Tom Dale says he'd be a stronger leader
NAMPA -- If thereís one thing Tom Dale learned growing up on a cattle ranch in Washington, it was this: When something needs to get done, you do it. You donít form a committee, you donít caucus.
And itís that direct approach that Dale wants to apply to the position of Nampa mayor.
As councilman for the past six years, Dale says heís been frustrated with what he believes to be an attitude that Nampa canít do something because itís never done something before.
Nampa is growing and -- although Dale doesnít want to sober Nampaís small-town spirit -- he says he wants to ensure that governmental decisions grow as well.
"Most of the means of operation still go back to when the town was 25,000," he said. "We need to stop thinking like we are a small, little town on the edge of the desert and start thinking like we are the second biggest city in the state."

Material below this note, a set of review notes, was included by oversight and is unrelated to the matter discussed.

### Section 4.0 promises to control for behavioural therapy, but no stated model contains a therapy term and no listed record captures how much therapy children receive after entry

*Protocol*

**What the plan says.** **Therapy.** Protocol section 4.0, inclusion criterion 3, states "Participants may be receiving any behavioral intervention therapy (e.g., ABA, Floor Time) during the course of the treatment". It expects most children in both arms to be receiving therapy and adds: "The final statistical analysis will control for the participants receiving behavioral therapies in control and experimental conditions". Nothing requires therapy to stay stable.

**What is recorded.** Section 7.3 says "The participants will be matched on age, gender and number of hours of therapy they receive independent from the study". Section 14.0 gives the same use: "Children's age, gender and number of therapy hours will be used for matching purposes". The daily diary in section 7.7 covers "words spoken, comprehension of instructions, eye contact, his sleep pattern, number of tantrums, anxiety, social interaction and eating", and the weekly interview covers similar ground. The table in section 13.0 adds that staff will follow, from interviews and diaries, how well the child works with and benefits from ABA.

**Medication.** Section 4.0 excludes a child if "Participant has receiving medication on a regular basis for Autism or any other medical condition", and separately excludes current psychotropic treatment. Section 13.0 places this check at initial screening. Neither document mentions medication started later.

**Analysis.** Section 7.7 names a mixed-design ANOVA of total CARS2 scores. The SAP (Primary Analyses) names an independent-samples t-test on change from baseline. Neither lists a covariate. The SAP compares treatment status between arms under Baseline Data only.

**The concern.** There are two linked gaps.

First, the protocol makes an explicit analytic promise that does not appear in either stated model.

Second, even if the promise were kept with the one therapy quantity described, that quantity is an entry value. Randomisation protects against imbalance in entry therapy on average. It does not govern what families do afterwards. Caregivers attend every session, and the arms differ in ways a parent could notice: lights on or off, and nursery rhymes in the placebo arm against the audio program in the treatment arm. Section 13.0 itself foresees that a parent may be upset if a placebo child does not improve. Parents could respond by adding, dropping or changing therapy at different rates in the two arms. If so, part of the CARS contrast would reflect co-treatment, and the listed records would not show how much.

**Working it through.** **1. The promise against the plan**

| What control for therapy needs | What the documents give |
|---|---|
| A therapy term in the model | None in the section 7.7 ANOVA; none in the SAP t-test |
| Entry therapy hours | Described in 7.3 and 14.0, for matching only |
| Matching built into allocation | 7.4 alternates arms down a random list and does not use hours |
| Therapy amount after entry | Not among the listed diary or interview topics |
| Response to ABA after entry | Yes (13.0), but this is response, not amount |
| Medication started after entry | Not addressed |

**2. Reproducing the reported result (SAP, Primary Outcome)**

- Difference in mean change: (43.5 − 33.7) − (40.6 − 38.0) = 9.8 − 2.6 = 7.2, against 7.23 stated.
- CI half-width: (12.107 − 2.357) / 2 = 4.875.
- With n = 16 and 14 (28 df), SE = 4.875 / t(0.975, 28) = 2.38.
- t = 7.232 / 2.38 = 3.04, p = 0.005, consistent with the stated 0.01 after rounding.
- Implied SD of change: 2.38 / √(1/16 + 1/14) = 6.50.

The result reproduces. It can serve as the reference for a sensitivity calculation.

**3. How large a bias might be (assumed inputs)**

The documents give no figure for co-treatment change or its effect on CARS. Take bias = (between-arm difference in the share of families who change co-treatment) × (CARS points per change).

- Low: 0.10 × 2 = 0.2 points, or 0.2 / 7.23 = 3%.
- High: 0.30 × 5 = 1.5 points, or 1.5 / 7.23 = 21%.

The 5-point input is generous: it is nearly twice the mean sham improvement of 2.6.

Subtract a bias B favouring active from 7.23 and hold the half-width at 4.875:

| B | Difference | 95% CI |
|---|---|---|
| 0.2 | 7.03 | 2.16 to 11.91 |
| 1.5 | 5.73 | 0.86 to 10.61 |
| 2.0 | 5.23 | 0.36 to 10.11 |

His priorities: Jump-starting a study to figure out how the city can raise money from impact fees on developers, wants a transportation plan for the city in place, and wants to work harder to address gang activity.
Getting things done
Dale has focused his campaign on a message that heíll be a stronger leader than Maxine Horn, who defeated him and other candidates for her current four-year term.
He says the city has been too slow to make changes like implementing impact fees and hasnít done enough long-term planning. But he served on the same City Council that oversees those actions. He blames Horn, a charge she denies.